wedding photography for joyful couples



how to get your best save-the-date photo





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A lot of my wedding couples want to use a photo (or two) for their save the date cards. Typically, the actual invitation is more formal, but the save the date is a really fun way to put your best face forward (pun fully intended). I’m going to break down my tips into two categories: one for photographers and one for the couple.

First off, photographers…


1) Shoot off-centered. For photographers, this is known as the rule of thirds. By placing the couple to the right or left of the frame, you are giving room for text on the other side. By all means, don’t shoot all of the photos this way, but I know from working with many designers how happy they are to have room to place a text overlay. (This works especially great for horizontal save the dates.)

2) Shoot horizontal and vertical. This gives your clients plenty of options to choose from when they are decided their card design.
3) Shoot a mixture of angles and compositions. This includes a wide shot (again, giving room on the photo for text) and a really tight shot, like of the hands or arms intertwined. The tight shots are very great for “background” photos if the couple wants to overlay text directly in the center.

4) Sometimes the photo the couple ends up picking is not one that you’d initially think would easily fits into a design space. Don’t worry. There are so many beautiful templates available that nearly any photo can work depending on the design. If the couple is working with a design company, the professionals can advise them on what looks best or make a photo work into the space. By giving a variety to choose from though, you’ve covered all the bases and that means they can easily pick a photo that means the most to them based on their interaction, body language, smiles, etc. And that’s really the most important thing.


1) If you know in advance that you’ll be using a photo for your invitation or save the date, try to coordinate your clothing choices with your wedding. Your entire paper suite will be based on the colors and/or theme you have chosen for your wedding so the photo (and you guys in said photo) should also coordinate with that. This couple was having a Gatsby-themed wedding so they incorporated that style directly into their engagement session. And their final save the date looked awesome because of it. (If you’re looking for some cool save-the-date styles, check out Paperless Post!)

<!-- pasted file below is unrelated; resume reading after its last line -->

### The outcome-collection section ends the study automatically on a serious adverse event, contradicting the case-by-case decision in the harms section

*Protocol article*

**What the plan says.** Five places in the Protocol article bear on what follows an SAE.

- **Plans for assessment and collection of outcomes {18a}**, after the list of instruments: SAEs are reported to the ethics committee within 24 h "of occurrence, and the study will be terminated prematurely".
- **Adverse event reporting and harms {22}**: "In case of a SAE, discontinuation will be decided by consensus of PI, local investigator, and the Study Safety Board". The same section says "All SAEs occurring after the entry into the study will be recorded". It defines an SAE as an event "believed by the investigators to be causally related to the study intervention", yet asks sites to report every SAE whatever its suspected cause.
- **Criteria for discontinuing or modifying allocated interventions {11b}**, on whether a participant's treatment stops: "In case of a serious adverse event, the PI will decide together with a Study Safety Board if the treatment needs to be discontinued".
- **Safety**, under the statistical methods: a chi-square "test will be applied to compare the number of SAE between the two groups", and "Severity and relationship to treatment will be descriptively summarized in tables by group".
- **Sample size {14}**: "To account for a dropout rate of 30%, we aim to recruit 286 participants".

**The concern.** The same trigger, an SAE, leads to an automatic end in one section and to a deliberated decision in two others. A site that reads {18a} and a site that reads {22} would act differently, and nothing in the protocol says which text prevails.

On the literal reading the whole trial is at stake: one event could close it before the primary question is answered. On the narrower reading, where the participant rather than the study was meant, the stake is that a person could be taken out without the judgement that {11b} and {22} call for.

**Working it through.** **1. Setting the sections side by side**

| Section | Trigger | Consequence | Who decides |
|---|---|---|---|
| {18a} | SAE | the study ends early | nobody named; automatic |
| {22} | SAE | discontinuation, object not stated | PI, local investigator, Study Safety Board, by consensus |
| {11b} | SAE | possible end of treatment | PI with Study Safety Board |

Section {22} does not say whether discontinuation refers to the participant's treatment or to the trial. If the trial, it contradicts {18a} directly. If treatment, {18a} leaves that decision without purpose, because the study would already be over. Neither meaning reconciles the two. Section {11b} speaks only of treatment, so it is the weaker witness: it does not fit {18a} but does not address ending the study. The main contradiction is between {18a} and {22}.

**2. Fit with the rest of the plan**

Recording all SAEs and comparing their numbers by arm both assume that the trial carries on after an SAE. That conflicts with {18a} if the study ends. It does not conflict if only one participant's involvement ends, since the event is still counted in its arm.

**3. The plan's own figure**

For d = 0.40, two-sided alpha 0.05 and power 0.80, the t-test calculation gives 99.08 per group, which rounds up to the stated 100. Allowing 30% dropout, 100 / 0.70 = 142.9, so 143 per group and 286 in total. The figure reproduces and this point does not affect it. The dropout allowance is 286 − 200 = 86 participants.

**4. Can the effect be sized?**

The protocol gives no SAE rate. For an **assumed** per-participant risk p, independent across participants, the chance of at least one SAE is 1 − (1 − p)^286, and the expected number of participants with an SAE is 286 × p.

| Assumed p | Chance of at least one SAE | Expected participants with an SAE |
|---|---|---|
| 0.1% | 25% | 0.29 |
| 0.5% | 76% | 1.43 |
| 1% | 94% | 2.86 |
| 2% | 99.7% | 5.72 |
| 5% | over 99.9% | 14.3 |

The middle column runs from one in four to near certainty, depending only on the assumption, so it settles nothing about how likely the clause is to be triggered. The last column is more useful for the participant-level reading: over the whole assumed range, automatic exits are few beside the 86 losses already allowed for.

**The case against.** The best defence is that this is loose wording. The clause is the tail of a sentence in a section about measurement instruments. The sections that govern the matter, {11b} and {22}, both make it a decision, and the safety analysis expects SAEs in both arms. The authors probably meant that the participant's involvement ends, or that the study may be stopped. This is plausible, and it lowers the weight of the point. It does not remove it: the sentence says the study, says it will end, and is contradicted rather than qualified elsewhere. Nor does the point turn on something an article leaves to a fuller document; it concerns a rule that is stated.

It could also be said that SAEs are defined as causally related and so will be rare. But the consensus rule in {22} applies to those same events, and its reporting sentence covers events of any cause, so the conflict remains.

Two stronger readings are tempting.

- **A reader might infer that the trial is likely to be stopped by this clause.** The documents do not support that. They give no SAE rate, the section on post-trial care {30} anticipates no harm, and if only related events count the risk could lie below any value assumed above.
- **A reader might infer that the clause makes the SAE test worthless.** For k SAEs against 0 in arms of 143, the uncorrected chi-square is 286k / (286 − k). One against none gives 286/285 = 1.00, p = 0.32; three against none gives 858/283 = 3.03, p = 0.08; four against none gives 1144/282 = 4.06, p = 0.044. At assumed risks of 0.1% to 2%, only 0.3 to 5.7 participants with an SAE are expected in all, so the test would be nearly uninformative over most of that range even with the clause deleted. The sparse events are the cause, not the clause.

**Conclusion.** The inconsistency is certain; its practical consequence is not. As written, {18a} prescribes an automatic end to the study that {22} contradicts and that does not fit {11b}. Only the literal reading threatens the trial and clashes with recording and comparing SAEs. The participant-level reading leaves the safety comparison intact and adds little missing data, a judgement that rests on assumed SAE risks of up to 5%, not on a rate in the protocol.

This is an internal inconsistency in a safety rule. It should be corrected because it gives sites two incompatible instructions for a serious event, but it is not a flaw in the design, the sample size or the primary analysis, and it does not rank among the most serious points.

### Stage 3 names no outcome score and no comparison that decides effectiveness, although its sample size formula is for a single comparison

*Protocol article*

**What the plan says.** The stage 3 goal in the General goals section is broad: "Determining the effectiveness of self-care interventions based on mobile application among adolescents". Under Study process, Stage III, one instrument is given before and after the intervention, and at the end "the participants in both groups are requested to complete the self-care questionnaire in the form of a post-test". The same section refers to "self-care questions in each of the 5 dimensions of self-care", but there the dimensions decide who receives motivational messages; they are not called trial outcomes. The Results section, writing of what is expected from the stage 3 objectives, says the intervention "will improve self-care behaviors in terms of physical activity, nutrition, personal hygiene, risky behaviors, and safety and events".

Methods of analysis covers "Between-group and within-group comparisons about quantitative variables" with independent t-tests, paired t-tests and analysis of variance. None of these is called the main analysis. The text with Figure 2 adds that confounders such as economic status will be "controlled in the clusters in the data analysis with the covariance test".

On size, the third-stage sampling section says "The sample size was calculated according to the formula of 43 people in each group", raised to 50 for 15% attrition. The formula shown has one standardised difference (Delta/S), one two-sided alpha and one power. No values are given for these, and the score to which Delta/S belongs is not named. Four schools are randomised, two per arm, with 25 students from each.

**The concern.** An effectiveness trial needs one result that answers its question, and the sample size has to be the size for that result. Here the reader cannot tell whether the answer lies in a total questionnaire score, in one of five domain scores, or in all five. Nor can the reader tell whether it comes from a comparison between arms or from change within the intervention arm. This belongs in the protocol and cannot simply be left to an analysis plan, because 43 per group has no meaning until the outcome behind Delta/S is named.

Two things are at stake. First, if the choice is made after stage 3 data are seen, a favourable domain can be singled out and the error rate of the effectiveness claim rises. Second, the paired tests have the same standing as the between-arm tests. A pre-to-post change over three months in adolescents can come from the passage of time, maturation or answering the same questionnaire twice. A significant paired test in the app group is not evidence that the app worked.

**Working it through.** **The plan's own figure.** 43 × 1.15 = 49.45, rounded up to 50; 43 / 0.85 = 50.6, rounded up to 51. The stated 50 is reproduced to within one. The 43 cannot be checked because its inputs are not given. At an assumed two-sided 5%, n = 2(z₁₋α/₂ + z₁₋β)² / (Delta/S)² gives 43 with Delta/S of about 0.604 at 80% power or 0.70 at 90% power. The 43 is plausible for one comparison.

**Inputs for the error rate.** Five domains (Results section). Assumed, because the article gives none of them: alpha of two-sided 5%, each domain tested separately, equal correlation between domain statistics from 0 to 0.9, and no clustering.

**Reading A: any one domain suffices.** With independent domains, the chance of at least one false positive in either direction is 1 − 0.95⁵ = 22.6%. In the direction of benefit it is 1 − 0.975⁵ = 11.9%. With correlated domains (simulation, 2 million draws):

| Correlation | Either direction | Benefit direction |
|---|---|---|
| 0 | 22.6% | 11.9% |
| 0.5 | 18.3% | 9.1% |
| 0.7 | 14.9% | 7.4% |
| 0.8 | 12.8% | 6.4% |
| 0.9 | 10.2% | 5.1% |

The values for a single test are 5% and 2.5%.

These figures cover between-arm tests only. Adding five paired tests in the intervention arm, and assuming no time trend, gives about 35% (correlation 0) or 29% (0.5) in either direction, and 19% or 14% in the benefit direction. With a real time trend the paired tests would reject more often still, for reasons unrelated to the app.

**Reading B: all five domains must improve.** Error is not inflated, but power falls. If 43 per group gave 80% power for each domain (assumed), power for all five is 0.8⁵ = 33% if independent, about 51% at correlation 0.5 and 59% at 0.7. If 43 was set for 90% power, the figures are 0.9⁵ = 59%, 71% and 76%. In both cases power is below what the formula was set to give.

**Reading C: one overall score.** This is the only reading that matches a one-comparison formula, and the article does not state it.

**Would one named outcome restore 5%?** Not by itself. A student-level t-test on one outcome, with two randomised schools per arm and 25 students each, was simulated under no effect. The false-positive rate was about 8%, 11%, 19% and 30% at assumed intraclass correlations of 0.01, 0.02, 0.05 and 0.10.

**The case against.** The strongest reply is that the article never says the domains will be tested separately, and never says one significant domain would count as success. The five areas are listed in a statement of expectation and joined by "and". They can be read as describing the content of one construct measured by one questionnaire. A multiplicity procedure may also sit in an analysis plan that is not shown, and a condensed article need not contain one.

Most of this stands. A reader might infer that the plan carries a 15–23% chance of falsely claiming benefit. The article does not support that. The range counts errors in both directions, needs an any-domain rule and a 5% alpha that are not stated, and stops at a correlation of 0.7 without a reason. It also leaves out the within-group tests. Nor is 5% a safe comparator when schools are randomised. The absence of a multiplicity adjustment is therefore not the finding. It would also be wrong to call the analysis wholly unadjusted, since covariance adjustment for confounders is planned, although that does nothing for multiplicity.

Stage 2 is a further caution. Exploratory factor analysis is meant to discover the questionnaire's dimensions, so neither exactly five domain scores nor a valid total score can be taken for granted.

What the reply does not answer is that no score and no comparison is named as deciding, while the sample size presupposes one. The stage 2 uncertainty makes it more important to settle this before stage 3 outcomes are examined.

2) Regarding tip 1, know that if all else fails, you can use a black & white image. Black and white images look especially great with gold foil lettering or if you want to make a pop with the text.

3) Go into your engagement shoot with an open mind. It’s difficult as an artist to have a couple say, “we’ve already picked out our save the date so can you take a photo that fits into this template?” While it’s doable, the Murphy’s law chances are really high that you’ll end up loving a different photo even better and then you’ll be in a pickle. Choose the one that fit your pre-determined template or choose the one that you absolutely adore? I’d definitely rather pick one that showcases love the best and then pick the design around that.

4) Make sure that you’re on the same page as your photographer. I always tell my couples that I want to capture their true selves. If they are a silly couple who always laughs, they’re probably not going to love photos of them being really serious. Why? Because that’s not how they see themselves in their daily lives. Your photos (both engagement and wedding!) should reflect who you are as individuals and a couple.

5) Relax. Your engagement shoot is about so much more than getting an image for a card. Your engagement session is a time to practice with your photographer and to breathe in the excitement of your wedding day coming up. By the time you’re done with your engagement session, you’ll be pros and that will leave you so much more comfortable for wedding day photos. Think of the engagement session as a trial run. You can’t mess up.


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